“No CEO ever says, ‘Damn it, we need to increase research!' I want to encourage them to do that."
That comes directly from Nathan Paul Myhrvold, former Chief Technology Officer at Microsoft.
Why this passion for research?
Because research fuels innovation, bolsters creativity, enhances productivity, and above all asks and answers data-driven, market-tested questions. The problem is research is hard … especially within teams and across organizations.
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However, when done right, collaborative research not only simplifies the information gathering process, it leverages the amazing and diverse talent within teams and across departments.
To do that, here’s simple three-step formula to research as a team … without losing your mind.
Identify the Problem
Clear problem identification is the most important -- and the most difficult -- step of the research process.
"A problem well-stated is a problem half-solved," said Charles Kettering, the eminent American inventor and founder of Delco.
Ironically, many team leaders or project managers rush this phase by failing to narrow their research efforts on a single problem. Facing multiple problems at once or failing to state your problem well both lead to frustrations among your team, sub-optimal solutions and a tremendous waste of resources.
Problem statements define the pursuit of your research. Because so many of us struggle with this, here’s a simple acronym to make sure you get it right ...
1. Briefly explain the problem.
2. Add facts and stats that make the problem concrete.
3. Measure the financial cost of the problem.
Explain the Problem
Relevant Facts & Stats
the Problem’s $ Impact
|Online sales have fallen ...||X% since last year||Contributing to a $3.5 million reduction in cash flow.|
Short. Sweet. Powerful. Researchable.
Problem Statement Do’s and Dont’s
Do: Pose the problem as either a statement or as a question, but make it unbiased.
New app ROI is low, at 50 percent of projected, does this app cost more than budgeted to retain?
Do: Focus on a problem that can be directly observed and data driven:
Online sales have decreased 14 percent since Q1, reducing year-end revenue by $1.2 million.
Don’t: Combine multiple problems into one statement:
Email subscriptions and app downloads are down 15% in total, resulting in $1 million worth of leads lost.
Don’t: Assign blame anyone or build in assumptions to the problem.
Hotel occupancy is down 45% because housekeeping service is poor.
Remember, research shouldn't be conducted to verify your assumptions. It should be conducted to find the best solutions.
Pick a Collection Tool
Sameer Bhatia, founder and CEO of ProProfs.com, stressed of tool selection when it comes to successful research: "Using an online knowledge base to enhance product R&D puts you more in control of the outcome."
The problem is collection tools -- i.e., “online knowledge bases” -- abound.
Just among the top contenders, there’s Evernote for articles and notes, Pocket for video, SlideShare for presentations, Oktopost for social media, GetResponse for emails, productivity apps for to-do lists and workflows, and a host of cloud-storage solutions to catalog everything else.
Unfortunately, dispersing information across multiple bases can lead to information loss, corrupt files, and disorganized inboxes.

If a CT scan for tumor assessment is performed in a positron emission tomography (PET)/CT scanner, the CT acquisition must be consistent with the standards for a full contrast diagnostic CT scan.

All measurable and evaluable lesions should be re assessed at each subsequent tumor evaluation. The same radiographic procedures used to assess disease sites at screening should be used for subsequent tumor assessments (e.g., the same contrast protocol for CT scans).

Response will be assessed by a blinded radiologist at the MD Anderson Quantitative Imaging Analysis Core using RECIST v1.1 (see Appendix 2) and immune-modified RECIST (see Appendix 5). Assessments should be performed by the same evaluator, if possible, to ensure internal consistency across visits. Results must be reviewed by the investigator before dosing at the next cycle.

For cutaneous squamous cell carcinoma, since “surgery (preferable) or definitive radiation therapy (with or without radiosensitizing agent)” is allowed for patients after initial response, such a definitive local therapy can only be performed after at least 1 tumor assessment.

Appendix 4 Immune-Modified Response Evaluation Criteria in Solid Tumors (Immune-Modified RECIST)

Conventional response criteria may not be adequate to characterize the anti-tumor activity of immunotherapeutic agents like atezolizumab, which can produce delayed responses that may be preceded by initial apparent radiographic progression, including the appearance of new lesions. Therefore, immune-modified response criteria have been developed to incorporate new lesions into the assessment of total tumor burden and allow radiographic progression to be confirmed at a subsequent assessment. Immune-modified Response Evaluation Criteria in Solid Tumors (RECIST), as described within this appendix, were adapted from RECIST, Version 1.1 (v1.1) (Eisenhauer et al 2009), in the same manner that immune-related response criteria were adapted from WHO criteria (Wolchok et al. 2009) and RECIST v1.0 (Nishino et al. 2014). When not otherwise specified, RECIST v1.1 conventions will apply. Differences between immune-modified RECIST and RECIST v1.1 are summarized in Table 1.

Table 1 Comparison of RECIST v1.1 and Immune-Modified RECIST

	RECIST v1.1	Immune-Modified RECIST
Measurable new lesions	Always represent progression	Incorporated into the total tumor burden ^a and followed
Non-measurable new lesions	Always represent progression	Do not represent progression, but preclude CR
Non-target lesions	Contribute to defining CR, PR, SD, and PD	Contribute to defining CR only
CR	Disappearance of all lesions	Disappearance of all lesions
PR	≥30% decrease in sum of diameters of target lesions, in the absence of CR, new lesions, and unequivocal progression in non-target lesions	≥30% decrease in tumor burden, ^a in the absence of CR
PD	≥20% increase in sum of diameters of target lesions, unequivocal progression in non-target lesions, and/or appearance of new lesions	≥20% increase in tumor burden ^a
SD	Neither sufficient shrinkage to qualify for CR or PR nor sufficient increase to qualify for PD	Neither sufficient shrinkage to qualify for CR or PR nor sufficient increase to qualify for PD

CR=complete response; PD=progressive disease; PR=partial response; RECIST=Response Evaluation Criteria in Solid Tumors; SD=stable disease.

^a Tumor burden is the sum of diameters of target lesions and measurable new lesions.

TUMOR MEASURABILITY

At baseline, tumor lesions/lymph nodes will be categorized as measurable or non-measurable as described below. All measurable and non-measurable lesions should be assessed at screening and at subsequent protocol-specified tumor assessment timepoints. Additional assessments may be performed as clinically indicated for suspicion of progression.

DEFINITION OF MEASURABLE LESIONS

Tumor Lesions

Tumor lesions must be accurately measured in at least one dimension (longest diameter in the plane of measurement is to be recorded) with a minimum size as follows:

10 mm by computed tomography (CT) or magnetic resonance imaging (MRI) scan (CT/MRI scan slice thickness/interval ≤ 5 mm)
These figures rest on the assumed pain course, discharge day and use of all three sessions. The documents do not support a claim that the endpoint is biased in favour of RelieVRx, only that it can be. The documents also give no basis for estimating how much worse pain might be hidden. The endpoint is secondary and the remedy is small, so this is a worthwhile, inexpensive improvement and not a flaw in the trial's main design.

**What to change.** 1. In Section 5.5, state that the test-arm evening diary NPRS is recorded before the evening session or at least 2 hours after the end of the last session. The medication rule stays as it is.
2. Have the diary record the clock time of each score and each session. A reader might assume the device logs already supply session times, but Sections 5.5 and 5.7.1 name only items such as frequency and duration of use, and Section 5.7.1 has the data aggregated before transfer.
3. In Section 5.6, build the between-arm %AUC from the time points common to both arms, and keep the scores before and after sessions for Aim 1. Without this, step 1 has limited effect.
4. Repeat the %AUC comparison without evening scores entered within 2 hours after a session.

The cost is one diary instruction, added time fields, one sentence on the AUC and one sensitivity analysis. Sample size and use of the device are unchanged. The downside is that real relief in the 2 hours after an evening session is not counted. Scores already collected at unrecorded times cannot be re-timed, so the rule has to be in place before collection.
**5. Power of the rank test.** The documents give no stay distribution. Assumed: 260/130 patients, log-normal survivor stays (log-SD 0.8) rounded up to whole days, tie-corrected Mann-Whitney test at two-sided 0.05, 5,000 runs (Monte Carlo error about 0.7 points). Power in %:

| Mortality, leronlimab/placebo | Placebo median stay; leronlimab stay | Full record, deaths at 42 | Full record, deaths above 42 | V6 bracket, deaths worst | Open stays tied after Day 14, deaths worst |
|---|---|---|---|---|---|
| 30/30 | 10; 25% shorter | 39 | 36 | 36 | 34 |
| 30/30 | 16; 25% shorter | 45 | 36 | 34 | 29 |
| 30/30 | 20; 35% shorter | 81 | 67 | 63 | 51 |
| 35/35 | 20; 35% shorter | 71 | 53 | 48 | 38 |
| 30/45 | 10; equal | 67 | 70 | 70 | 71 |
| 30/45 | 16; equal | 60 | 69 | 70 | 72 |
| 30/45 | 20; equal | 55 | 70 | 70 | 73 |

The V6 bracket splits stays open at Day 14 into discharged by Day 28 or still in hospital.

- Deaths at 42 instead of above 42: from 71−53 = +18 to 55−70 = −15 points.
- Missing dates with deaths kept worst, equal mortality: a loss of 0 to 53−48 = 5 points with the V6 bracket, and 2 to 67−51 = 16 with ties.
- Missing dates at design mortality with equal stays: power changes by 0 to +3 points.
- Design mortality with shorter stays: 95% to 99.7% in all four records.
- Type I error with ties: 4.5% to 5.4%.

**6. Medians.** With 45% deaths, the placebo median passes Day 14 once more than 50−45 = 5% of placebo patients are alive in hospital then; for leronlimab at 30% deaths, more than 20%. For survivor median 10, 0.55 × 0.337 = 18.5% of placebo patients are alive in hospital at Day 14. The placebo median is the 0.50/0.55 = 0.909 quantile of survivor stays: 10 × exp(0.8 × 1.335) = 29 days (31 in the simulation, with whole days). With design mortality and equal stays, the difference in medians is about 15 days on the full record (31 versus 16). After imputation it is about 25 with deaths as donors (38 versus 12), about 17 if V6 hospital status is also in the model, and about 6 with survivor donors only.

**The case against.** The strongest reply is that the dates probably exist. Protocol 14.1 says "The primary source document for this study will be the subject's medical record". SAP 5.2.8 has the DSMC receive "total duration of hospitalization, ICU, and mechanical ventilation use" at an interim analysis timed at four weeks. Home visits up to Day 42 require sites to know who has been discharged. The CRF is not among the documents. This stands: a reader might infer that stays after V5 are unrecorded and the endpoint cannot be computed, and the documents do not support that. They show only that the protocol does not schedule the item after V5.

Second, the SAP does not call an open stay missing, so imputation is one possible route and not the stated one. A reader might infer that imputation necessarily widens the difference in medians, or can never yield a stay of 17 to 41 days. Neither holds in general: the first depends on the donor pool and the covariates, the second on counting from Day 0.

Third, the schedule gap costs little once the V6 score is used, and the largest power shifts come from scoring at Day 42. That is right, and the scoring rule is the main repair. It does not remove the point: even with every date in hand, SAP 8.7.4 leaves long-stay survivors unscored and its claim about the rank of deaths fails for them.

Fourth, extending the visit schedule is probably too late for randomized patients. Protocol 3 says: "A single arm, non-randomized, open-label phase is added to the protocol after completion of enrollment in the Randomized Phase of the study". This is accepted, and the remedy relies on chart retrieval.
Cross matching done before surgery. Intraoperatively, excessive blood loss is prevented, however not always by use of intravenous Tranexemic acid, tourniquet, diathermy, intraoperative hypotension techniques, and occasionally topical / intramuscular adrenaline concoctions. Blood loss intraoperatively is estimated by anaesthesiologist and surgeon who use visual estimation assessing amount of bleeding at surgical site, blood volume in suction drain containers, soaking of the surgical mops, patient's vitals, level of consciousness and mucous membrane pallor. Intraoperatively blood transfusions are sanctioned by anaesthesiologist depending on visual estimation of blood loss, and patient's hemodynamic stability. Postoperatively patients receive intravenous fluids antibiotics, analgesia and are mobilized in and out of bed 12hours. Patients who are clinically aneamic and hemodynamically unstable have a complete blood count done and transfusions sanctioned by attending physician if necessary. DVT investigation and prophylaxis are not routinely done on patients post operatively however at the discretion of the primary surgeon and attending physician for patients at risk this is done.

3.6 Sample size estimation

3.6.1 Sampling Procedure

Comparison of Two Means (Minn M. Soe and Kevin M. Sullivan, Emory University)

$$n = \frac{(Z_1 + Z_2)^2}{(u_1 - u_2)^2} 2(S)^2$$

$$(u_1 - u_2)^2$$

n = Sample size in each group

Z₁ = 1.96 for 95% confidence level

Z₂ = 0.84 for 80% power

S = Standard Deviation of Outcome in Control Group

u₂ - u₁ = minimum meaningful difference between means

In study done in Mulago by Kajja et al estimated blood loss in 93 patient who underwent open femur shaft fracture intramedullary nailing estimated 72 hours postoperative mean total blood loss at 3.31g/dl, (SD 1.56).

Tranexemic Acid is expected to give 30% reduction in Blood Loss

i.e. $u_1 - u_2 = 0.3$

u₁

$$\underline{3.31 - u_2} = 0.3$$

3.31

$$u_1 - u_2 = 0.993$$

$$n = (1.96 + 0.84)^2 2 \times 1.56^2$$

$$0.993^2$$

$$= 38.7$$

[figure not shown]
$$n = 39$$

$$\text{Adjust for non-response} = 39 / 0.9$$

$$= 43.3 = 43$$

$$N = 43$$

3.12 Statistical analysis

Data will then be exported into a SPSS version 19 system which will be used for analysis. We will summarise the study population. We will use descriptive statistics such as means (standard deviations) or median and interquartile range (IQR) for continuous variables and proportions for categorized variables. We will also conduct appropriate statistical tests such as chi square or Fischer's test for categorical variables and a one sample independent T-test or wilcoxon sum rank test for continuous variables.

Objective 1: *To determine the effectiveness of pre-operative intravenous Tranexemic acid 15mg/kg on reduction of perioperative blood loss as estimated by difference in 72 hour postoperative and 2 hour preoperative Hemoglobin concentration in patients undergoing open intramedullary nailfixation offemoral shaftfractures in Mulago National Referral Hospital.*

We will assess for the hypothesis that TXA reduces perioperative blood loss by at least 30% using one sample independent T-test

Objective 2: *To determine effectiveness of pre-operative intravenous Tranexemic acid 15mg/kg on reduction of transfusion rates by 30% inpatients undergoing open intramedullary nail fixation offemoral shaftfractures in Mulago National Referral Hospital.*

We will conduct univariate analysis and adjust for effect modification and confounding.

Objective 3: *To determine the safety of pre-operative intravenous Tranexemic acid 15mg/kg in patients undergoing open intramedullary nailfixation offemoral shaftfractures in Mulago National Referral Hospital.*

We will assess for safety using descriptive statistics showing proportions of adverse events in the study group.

Combining these distinct curation and sharing tools into one secure and shareable platform dramatically simplifies collaborative research.
Memit, for instance, is an integrated mobile and desktop application that lets you clip, store, label, and share content. Unlike the other tools mentioned above, however, memit integrates directly with popular cloud-storage providers to create digital copies of all your saved content in the place your company already stores its data.
Moreover, as McKinsey & Company discovered, social collaboration tools can raise productivity by 20-25 percent. That’s exactly why a unified collection tool built for sharing information, not siloing it, is essential in your research and problem-solving process.
Select a Gatekeeper
Another major problem of collaboration is summarized perfectly by the old truism: "Too many chefs in the kitchen."
When several people contribute to a research project, it’s easy to fall into one of two extremes. First, each person may have their own preferred method of collection and try to take control of the process itself. Or second, if clear instructions and deadlines aren’t established, each person may simply assume, “Well, I’m part of a team. Someone else will take care of it.”
Either way the result is the same: chaos.
The best way to restore order is assigning one member as the gatekeeper.
This person oversees the research project and is responsible for:
- allocating tasks and monitoring deadlines;
- organizing and prioritizing collected information;
- addressing any questions that crop up during the research process;
- ensuring that the information follows research guidelines;
- getting in touch with the individual team members for additional information;
- mitigating conflicts and overlaps
Rather than discourage collaboration through consolidated power, the gatekeepers primary job is to keep the process organized, focused on the problem, and moving forward.
A successful team research project hinges on well-defined problems, unified research tools, and a collection process that welcomes input, rather than inhibits it.
However, it could also fall apart without a workable system in place.
What are your favorite tips for a genuinely productive (and enjoyable) collaborative research process?